We hear the challenge from the Prophet Zephaniah.
We hear the joy the master finds in the worker that goes out and doubles the talents.
We are challenged by these stories.
Do we go out and turn what we’ve been given into double what it could be? Or, do we safely dig a hole and bury it to be certain it is still there when the time comes?
People of God, grace to you and peace from God, and from our Lord and Savior, Jesus Christ. AMEN
We find ourselves at part two of our mid-November three week sermon series – Out of the ordinary – Where, as we approach the end of ordinary time in the church year, we hear from prophets that call us out of our comfort.
Last week we had Amos calling us to fight and work for a world that realizes justice, that justice would roll down like a mighty water. We continue this week and we will hear from the Prophet Zephaniah.
Along with the Prophet Zephaniah we hear Jesus tell the disciples the Parable of the Talents, where there is a master going away and puts in charge three of his workers. He gives them control of his talents. Now, a talent was about 15 years worth of labor, so it is no small deal that this master, this man is going away from town and he’s putting five and two and one talents in the hands of his workers.
The worker to whom he gives five talents, goes out and doubles. And the master returns to five more talents. The worker to whom he gives, two doubles that and the master returns to two more talents, the worker to whom he gives one single talent sees it, fears what might happen if he messes it up, and buries the one talent in a hole. So, when the master returns, he says, “here you go, I didn’t lose it. You still have your one.”
And, like any parable we are to question, what does all of this mean? Who are we in this parable? Who are we in this story that Jesus is telling? Why might Jesus be telling this story to his disciples? What is at the heart of it?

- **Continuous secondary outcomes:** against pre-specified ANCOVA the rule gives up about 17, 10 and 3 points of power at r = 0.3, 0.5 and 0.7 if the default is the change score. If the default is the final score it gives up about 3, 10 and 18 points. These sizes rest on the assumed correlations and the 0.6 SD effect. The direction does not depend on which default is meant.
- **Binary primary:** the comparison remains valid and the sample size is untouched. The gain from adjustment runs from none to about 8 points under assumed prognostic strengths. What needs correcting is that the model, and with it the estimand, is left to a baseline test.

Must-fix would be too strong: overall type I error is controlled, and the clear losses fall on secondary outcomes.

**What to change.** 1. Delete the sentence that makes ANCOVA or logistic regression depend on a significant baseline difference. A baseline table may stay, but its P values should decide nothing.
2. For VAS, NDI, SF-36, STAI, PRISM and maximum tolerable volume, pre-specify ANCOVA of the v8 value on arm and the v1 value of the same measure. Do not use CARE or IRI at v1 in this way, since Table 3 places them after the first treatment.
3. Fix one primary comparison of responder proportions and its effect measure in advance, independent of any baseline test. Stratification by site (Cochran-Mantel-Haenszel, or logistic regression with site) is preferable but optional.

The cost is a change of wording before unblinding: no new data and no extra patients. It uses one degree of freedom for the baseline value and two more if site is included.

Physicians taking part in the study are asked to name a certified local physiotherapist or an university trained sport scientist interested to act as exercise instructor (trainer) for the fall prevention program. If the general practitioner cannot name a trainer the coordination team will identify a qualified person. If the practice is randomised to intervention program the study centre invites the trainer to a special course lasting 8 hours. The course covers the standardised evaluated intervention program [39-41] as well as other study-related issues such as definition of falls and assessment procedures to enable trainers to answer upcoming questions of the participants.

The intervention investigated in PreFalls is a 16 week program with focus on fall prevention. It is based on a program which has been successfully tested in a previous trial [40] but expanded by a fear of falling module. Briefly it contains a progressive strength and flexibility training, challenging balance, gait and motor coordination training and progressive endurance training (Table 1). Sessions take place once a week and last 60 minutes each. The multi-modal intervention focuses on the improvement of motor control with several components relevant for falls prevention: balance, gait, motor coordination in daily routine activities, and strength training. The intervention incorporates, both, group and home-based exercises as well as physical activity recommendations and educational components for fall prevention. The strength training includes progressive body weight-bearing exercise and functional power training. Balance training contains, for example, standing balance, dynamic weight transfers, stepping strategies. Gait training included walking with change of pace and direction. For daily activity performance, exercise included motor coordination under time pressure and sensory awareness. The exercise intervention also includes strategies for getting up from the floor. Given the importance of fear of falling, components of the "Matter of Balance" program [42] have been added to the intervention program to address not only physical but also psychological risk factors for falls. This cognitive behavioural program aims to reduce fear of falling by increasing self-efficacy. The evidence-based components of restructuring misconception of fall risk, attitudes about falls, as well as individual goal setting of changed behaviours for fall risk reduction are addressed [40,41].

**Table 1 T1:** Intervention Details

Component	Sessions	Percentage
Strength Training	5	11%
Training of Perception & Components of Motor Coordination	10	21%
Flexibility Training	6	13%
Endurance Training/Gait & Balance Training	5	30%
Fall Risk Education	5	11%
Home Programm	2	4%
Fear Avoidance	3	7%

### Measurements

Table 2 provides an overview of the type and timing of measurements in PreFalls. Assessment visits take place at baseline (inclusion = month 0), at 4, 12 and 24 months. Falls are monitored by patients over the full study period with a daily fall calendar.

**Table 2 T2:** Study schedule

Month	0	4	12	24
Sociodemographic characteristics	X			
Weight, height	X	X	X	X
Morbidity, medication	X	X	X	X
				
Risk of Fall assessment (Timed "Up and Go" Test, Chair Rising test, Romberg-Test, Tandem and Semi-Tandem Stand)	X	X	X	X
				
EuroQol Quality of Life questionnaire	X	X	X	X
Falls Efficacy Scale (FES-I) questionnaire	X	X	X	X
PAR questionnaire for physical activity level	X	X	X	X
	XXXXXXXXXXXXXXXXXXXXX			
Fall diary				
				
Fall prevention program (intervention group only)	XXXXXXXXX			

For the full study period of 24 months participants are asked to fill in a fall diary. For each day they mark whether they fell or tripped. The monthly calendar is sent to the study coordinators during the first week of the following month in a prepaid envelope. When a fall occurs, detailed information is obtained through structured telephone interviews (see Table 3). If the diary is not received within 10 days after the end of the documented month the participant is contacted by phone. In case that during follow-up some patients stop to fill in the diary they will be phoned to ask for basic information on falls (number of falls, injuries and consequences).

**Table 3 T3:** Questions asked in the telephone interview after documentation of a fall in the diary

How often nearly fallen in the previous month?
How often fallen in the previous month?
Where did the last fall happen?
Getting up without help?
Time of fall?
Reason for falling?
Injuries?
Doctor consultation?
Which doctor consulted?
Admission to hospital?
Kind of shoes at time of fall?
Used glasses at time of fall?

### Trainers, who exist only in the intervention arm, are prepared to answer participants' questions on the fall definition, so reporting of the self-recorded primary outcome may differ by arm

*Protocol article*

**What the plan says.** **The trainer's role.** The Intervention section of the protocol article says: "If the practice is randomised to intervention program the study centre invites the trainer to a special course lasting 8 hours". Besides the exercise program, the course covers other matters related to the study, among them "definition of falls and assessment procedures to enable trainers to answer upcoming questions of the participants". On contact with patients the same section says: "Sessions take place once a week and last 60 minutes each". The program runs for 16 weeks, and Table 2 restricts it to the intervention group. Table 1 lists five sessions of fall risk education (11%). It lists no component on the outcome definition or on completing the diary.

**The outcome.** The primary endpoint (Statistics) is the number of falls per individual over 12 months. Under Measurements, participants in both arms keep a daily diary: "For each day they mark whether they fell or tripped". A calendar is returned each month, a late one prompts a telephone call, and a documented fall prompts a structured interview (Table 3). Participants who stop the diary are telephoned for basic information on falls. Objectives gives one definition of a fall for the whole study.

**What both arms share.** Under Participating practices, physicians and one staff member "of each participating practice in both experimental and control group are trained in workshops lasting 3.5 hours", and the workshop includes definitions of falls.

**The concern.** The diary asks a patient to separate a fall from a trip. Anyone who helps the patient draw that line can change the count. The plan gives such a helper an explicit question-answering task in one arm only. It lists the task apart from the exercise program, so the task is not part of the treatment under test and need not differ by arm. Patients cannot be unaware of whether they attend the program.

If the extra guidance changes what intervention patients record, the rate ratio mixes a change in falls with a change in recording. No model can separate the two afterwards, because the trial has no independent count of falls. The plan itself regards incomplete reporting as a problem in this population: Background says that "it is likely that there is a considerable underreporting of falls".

It is an image of the church…to put it bluntly. This is an image of the church. As people of faith, in our baptism, we are called claimed, gathered into one body. But beyond that, we are sent. Going back to the great commission when Jesus tells his disciples “go therefore and make disciples of all nations baptizing and teaching them all that I’ve commanded you.”
We are given that mandate in our baptism. We are given that mandate in our baptism that as church we are to act as the worker who was given five talents – to go out and duplicate. Or, the worker who was given two, if we feel like the ‘talents’ we bring aren’t that great – we can still duplicate.
But, we hear the stern warning that the master gives the one who did nothing, who thought it would be more safe to not risk what had been. He holds onto that one talents saying, “I know what I’ve got here. I know this. And the only way I can be sure that this doesn’t get messed up is if I bury this in a hole and make sure nothing happens…” and the master comes back angry.
“How dare you think that, you know how I would handle this one talent.”
He was afraid of what could be. This worker who took the one talent and buried it in the hole – He was afraid of what might become. You see, digging the hole and burying it and doing nothing to duplicate, to expand, to multiply, to broaden was more comfortable.
But the master says to his workers, “to those who I trust with little, I will give more.”
The one who takes the one talent and buries it is afraid of what could be.
It is more comfortable.
It is more easy.
It is more certain.
If you don’t do anything then you know what you will always have.
If you don’t try change it then what you have is what will always be.
Zephaniah, our prophet, who we highlight his talking point in this preaching series.
Verse 12, “At that time, I will search Jerusalem with lamps and I will punish the people who rest complacently on their dregs.”
I will punish the people who will arrest complacently.
Complacence is comfortable.
Allowing things just to be the way they’ve been is comfortable because you know what you have.